Re: Your Experience with Braille Displays

Hi,

I'll add the following to this discussion.  I'll preface my comments
by stating that I'm new to programming with my time in it measured in
months.  I'm a little more seasoned at html though which I don't
consider a programming language although it has a few of the same
quirks.

I use Jaws 11 and a focus 80 braille display on a machine running
windows xp pro and another running windows xp media center.  I simply
could not conceive of being able to code efficiently without one.
Proofreading is so much simpler with a braille display than with
speach alone.  Also, editing the code can be much faster since a lot
of braille displays now adays have routing buttons right above the
cells that you can push to jump right to a bit of code you wish to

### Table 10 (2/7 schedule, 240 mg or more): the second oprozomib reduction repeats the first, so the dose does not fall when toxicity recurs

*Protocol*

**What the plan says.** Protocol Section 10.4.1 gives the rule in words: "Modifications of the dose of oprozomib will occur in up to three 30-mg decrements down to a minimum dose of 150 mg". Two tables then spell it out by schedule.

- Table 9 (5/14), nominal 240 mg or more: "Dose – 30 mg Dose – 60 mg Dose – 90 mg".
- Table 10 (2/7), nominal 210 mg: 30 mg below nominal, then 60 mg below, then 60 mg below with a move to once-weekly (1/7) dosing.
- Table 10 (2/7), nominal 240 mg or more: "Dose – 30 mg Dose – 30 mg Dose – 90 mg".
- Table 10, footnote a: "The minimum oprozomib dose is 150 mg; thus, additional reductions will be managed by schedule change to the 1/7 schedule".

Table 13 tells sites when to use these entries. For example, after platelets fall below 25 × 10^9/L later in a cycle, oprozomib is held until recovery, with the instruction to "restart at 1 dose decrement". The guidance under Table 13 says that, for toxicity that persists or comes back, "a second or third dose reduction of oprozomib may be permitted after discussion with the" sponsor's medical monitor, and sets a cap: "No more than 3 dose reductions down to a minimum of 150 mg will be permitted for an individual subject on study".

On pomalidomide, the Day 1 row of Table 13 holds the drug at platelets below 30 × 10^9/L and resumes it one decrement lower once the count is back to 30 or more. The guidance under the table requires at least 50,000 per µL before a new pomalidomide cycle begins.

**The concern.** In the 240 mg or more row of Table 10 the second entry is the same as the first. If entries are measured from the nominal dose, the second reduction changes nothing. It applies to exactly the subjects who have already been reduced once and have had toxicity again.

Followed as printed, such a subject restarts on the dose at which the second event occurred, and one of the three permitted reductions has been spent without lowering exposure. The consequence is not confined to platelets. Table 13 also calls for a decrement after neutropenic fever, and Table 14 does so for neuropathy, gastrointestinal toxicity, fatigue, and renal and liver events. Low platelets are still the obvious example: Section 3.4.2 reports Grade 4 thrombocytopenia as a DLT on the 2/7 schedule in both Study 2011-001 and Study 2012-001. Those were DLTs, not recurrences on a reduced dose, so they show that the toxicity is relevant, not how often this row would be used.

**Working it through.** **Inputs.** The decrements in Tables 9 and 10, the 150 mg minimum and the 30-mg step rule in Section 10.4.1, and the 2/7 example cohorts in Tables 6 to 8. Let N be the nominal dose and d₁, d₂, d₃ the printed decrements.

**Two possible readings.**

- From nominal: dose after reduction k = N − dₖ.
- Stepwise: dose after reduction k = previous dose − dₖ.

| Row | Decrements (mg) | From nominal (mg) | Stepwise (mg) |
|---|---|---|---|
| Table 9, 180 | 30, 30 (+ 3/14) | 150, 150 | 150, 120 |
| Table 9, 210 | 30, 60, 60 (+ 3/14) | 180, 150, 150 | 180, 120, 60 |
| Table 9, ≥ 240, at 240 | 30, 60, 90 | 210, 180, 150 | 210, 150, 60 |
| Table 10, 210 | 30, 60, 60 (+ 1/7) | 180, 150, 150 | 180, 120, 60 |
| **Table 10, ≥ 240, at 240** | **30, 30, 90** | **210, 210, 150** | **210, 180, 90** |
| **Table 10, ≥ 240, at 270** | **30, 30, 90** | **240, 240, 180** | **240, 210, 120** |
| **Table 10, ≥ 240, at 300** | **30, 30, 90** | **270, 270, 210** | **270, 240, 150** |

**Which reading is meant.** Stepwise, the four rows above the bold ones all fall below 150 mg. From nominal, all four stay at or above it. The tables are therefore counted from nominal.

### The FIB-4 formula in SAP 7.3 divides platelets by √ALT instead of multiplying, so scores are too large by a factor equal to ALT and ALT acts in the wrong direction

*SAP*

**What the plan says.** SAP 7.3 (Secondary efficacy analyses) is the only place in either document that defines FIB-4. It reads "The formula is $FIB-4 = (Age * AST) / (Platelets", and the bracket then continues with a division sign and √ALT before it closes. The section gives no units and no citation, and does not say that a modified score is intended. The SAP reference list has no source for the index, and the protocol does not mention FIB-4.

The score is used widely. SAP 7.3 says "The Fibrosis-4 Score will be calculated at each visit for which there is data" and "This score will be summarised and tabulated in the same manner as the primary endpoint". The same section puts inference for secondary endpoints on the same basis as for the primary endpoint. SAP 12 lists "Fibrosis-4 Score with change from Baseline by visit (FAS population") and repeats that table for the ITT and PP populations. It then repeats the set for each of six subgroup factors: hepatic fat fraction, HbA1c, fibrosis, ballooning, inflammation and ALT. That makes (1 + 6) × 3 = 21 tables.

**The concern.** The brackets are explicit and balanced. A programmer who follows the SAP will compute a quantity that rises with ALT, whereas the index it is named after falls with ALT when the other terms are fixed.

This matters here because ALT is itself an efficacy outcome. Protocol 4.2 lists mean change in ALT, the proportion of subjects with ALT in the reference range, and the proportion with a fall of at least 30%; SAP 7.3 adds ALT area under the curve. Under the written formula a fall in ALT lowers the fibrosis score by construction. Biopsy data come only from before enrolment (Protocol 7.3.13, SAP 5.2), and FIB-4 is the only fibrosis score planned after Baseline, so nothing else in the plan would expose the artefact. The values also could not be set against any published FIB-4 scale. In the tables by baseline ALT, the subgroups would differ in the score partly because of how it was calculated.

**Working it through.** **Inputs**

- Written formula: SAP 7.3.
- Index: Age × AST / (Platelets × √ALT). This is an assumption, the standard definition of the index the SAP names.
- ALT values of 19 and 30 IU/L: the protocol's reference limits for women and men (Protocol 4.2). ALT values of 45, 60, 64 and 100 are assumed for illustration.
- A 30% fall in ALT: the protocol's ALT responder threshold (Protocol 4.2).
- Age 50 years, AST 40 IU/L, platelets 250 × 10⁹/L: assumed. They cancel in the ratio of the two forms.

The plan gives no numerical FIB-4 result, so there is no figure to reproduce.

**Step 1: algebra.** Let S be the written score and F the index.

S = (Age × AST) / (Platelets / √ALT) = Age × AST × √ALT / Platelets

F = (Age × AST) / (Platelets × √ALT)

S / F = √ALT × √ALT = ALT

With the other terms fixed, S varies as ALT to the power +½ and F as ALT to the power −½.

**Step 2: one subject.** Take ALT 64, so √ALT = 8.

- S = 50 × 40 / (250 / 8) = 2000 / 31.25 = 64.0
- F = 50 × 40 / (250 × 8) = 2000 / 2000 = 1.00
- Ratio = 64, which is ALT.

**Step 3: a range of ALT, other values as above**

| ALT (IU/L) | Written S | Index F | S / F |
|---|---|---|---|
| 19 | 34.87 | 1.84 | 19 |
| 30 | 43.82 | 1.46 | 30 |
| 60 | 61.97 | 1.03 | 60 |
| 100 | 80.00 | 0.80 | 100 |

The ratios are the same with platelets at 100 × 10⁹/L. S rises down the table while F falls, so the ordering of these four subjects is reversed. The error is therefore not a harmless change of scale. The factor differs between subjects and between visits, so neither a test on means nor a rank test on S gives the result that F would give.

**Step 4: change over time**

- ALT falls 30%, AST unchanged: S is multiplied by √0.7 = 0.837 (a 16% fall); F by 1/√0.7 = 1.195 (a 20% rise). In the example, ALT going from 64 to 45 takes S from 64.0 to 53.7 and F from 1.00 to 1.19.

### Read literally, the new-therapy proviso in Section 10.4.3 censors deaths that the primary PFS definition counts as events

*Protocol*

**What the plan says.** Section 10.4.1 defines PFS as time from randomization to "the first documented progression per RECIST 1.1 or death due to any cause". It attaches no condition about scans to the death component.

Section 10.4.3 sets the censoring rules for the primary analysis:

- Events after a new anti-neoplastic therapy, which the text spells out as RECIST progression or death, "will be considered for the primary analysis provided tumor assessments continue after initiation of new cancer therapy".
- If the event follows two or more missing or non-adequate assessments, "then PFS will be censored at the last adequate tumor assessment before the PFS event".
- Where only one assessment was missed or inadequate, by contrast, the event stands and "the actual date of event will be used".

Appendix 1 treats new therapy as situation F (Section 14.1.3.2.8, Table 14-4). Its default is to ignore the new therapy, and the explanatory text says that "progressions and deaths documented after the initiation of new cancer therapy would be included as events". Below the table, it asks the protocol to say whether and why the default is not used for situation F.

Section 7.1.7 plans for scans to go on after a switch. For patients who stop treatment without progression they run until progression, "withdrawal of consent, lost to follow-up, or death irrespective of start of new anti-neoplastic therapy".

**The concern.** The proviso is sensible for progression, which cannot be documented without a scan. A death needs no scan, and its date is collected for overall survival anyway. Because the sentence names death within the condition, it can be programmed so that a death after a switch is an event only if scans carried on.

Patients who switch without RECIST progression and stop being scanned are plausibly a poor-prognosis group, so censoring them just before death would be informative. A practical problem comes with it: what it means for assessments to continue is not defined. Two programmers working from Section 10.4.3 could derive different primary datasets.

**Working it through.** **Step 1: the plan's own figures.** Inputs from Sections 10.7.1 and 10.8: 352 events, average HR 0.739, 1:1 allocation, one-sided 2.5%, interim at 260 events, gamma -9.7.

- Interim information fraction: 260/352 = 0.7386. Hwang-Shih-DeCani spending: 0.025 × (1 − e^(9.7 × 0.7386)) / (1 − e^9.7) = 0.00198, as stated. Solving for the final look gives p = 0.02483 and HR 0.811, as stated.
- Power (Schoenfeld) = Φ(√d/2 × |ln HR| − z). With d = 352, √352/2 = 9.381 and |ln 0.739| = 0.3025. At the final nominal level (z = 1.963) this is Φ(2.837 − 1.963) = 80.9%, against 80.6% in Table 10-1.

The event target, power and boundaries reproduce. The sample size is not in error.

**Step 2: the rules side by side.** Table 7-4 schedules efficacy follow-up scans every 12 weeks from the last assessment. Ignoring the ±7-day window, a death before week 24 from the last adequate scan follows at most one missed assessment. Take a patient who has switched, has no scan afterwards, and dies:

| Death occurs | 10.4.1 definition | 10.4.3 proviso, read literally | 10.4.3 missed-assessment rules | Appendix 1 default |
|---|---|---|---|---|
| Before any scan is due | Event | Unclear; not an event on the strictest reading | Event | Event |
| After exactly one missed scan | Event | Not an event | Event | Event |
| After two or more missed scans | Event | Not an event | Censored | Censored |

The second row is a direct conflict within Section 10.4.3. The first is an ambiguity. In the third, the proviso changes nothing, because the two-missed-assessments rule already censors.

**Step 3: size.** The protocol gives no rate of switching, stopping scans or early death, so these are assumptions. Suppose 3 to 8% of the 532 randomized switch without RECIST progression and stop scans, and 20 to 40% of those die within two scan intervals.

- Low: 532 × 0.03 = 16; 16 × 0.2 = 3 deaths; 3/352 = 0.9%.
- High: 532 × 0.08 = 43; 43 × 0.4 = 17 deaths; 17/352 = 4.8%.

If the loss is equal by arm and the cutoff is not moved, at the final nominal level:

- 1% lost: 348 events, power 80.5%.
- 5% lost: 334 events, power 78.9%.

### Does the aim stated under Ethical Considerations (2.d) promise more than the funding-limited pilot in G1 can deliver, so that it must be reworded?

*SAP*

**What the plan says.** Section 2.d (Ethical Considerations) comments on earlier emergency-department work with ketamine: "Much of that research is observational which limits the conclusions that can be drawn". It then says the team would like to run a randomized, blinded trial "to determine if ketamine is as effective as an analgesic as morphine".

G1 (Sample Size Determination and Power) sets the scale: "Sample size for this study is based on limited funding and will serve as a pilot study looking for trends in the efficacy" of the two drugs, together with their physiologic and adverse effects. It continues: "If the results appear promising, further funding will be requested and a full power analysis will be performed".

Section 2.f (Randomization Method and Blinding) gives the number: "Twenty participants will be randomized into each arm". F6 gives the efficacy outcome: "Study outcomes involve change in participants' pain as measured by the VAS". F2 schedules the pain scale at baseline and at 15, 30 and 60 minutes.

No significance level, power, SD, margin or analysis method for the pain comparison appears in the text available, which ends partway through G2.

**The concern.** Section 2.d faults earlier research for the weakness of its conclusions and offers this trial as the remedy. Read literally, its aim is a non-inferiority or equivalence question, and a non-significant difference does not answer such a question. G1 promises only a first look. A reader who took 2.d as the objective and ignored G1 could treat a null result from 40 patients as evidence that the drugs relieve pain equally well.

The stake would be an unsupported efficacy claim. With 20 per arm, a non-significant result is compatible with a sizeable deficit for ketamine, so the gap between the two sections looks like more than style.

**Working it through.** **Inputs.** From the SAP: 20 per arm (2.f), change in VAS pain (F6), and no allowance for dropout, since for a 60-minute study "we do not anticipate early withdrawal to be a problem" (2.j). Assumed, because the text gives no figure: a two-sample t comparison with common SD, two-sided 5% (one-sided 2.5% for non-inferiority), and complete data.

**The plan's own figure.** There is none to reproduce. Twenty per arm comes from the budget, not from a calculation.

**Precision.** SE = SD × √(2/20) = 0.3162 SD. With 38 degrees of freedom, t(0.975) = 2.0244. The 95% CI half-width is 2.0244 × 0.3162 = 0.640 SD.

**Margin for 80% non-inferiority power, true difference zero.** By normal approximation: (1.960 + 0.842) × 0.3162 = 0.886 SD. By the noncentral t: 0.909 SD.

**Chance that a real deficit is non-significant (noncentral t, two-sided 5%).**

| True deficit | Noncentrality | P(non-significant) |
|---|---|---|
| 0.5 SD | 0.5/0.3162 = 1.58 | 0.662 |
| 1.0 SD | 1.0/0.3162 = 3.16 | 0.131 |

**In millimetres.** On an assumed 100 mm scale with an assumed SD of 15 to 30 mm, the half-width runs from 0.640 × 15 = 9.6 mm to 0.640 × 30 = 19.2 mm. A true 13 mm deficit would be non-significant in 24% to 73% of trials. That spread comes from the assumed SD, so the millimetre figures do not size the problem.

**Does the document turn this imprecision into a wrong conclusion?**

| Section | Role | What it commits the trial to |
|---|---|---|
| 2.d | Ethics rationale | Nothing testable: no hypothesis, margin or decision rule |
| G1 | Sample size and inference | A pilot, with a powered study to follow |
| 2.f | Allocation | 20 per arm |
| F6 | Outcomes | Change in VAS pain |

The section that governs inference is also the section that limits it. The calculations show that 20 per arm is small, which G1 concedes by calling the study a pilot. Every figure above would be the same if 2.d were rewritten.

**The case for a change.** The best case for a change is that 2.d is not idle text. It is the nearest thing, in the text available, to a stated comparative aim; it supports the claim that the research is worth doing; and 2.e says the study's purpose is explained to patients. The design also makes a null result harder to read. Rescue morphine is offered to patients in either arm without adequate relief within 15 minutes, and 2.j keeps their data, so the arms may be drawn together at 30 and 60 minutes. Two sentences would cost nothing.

edit.   For instance:

1 //  c++ program to make your pc greet you personally.
2 #include <string>
3 #include <iostream>
4 using namespace std;
5 int main ()
6        {
7     string nombre;

8     cout < "What is your name?" << endl;
9     cin >> nombre;
10     cout << "Hello, " << "nombre!':
11     return 0
12        ]


This will not compile because I've got some syntax errors.  On line 8,
 I've only got one left angle bracket instead of two (< instead of
<<).  On line 10, I've got a single quote (') and a colon (:) instead
of a double quote and a semicolon on the end ( " and ;).  On line 11,
I don't have a semicolon at the end of my line and line 12 has a right
bracket instead of a right brace ( ] and not a }).

Now, when I run this code, my compiler throws a fit and gives all
sorts of annoying little error messages.  When I go back into my code
to check it, unless I've got my punctuation settings at maximum with
speech and arrow down line by line and wait until the speech is over
for that line, I won't spot these errors right away.  It might take me